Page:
School disaster drills become a learning experience for administrators as well as kids
Sounds like the word that might describe a religion or even a rock group.
But what it means is safety for kids, and relief for parents. Particularly if there were a disaster in town.
On Thursday Carbon School District tested the entire reunification plan at Creekview Elementary and they found that a few bumps along the way made the process a learning experience.
"We are seeing some things that we need to correct," said Ken Labrum as he stood in the foyer of the LDS Church near the school, where the reunification drill was being held.
Reunification plans have been under way for some time in the district. Each school has a plan in case an emergency evacuation of that building needs to be done. All schools have designated routes they are to follow if possible and a designated place for all students to go, in an orderly fashion.
Thursday's test of the system showed that bottlenecks can be a problem. The foyer at the church was too small for the number of parents that showed up to come in and check out their kids. At time the lines for picking up students stretched out into the street. The system was a little slow and it took awhile.
"We are learning a lot from this," said Carbon District Superintendent Steve Carlson, who was also there. "This is why we are doing this. To see what works and what doesn't."
In the drill on Thursday, there was no holding back. Roads were blocked by police cars for some distance around the church and parents had to park past those road blocks and walk in to get their children. Meanwhile school buses showed up and took bus students away to their regular stops. That was the reason for holding the drill late in the afternoon, so it would not disrupt school more than it had to.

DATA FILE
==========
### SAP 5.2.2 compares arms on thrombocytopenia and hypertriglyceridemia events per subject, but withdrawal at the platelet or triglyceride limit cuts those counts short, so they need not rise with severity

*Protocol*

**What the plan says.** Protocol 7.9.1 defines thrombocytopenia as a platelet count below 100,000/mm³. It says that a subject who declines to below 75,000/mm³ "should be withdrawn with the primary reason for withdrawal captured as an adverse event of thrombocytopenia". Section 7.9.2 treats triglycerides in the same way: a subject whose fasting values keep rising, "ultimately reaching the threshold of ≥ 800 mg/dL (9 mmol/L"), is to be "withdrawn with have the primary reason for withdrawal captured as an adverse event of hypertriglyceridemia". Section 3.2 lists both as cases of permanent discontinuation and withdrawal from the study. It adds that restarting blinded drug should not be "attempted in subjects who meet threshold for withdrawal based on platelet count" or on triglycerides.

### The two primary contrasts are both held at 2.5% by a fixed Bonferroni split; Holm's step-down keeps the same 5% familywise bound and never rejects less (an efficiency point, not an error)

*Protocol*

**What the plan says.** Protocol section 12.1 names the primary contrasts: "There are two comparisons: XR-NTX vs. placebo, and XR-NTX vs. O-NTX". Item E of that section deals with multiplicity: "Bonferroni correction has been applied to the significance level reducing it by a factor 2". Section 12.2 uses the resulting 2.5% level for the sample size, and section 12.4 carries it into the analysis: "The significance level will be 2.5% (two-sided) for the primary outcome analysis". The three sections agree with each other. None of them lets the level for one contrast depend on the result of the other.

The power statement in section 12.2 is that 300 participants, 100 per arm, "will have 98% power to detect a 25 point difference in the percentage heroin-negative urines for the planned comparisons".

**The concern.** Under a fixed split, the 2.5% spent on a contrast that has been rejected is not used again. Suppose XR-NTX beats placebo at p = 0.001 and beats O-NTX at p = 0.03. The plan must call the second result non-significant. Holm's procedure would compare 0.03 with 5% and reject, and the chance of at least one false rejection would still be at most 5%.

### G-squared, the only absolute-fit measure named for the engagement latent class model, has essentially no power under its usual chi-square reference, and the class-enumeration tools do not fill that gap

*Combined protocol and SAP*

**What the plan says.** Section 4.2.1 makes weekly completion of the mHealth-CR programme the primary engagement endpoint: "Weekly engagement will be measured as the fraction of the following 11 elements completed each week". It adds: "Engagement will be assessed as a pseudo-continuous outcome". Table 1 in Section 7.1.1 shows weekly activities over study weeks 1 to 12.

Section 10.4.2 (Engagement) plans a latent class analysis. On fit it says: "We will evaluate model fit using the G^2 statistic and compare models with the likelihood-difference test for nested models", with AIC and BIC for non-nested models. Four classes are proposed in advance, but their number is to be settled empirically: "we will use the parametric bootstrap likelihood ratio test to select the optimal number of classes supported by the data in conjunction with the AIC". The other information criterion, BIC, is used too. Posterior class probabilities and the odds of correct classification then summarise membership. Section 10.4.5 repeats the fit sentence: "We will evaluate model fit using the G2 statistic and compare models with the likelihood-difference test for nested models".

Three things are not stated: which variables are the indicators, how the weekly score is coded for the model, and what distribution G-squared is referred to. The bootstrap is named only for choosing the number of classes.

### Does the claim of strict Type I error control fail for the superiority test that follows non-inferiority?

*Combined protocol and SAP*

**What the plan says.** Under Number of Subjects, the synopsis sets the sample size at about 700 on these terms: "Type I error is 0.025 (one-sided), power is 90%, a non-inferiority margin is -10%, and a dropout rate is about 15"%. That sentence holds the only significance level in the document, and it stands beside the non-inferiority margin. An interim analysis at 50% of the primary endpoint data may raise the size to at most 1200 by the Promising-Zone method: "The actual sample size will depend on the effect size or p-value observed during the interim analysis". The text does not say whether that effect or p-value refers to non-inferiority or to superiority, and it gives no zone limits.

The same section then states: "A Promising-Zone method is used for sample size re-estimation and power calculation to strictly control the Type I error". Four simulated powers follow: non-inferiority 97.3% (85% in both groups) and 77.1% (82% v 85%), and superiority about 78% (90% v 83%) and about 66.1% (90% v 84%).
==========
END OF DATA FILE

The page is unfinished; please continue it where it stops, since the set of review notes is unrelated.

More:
While parents were coming to the church to check out their children, the kids milled around in the church's cultural hall, some reading others just talking to their friends.
There were some parents that were upset by the drill and the way it went, but most seemed to take it in stride. Some even left with smiles on their faces.
Price Police Chief Kevin Drolc and Captain Bill Barnes manned the front door to help with expediting the process. Inside school district personnel had parent sign for their children. Only parents or designated persons could pick up the kids.
"People see the confusion here right now, imagine what it would be like in a real emergency," said Carbon District Special Programs Director Robert Cox who was also present. "This is why doing this is a good thing."
The program is being set up and run at all schools in the next few weeks. All will test the system and probably some peoples patience. But as district officials noted it is better to find the problems beforehand than in a real emergency.
On Monday morning Labrum said that there was going to be a meeting concerning what happened, but that he thought things had gone generally well.
"We can take things from the Creekview experience and use it to help us at our other schools," he said. "Mostly we had positive feedback on the drill."
He added that some of the things they found that they need to do better included that they didn't have enough people at the front table to handle all the parents requests and that instead of using notebooks to record parents signatures to pick up the children, they needed a computerized list that parents could just sign after they showed their identification.
"We have a lot of work to do yet, but I think what we do this spring will help with those that will participate in the drill next fall," he said.
John Thomas, the Principal at Creekview said he appreciated everyone that helped out and the parents as well.
"I just appreciate the patience everyone had," he said. "I think it was a great exercise and I want to say how much the police, district personnel and the parents reacted to it. It was a great joint effort."